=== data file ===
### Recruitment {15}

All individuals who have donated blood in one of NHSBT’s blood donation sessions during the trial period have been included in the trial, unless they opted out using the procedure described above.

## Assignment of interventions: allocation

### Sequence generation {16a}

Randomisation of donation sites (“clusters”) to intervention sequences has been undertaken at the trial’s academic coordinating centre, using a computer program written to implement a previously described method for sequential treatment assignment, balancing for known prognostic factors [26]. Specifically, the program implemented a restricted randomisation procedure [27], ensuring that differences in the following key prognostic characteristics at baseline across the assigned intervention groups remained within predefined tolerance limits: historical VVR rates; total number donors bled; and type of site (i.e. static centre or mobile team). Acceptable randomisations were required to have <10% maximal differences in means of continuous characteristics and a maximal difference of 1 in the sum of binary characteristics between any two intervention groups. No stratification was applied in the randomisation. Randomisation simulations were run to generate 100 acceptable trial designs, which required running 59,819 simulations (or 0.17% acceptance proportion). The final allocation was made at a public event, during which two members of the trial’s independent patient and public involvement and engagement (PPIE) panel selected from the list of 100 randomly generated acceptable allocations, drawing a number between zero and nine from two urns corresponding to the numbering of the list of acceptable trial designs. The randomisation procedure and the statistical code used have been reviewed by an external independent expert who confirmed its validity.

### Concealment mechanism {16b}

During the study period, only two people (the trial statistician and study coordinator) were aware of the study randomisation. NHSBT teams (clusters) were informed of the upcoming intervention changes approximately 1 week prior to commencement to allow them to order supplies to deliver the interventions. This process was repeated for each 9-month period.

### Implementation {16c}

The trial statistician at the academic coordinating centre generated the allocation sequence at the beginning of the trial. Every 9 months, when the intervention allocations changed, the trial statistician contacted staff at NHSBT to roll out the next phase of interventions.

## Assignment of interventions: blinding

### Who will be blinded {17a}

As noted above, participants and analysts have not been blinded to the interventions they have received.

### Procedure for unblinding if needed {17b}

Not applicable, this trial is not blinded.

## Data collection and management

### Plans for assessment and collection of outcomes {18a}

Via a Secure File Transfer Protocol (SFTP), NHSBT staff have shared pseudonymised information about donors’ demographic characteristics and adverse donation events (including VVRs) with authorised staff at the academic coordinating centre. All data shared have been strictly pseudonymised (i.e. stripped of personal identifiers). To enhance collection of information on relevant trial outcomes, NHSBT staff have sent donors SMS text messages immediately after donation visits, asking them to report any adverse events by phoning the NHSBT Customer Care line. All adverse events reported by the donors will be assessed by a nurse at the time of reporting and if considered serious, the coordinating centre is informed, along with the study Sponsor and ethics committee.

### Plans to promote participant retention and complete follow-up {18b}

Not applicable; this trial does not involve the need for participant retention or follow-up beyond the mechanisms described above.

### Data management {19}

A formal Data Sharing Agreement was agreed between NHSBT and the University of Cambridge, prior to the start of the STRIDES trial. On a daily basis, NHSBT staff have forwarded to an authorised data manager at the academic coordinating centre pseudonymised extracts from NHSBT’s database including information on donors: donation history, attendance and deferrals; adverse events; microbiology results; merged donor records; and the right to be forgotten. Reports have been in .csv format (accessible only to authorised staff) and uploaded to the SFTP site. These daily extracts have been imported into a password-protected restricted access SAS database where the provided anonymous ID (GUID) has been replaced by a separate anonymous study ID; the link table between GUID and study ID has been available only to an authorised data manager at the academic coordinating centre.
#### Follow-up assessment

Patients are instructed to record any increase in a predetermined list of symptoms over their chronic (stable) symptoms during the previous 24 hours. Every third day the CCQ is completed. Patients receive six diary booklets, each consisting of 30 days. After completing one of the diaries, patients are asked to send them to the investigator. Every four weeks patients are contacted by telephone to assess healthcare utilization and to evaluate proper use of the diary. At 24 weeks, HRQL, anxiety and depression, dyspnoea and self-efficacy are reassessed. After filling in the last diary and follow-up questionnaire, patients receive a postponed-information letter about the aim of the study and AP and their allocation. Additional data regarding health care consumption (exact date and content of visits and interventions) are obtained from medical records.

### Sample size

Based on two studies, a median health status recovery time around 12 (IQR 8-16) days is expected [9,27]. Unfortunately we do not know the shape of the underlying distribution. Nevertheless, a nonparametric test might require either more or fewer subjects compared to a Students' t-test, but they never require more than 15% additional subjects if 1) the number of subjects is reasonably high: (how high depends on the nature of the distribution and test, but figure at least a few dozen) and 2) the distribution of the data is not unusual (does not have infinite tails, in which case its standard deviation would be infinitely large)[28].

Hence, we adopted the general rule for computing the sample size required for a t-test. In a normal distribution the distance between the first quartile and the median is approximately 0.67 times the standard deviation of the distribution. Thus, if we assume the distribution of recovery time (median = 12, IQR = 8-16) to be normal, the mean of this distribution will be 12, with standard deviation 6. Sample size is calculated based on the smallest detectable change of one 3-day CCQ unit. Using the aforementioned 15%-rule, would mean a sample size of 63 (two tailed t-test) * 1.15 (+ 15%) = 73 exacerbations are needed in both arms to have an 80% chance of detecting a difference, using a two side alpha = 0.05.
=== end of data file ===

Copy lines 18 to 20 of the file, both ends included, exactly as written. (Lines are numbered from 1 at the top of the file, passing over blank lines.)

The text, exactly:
### Plans to promote participant retention and complete follow-up {18b}

Not applicable; this trial does not involve the need for participant retention or follow-up beyond the mechanisms described above.

### Data management {19}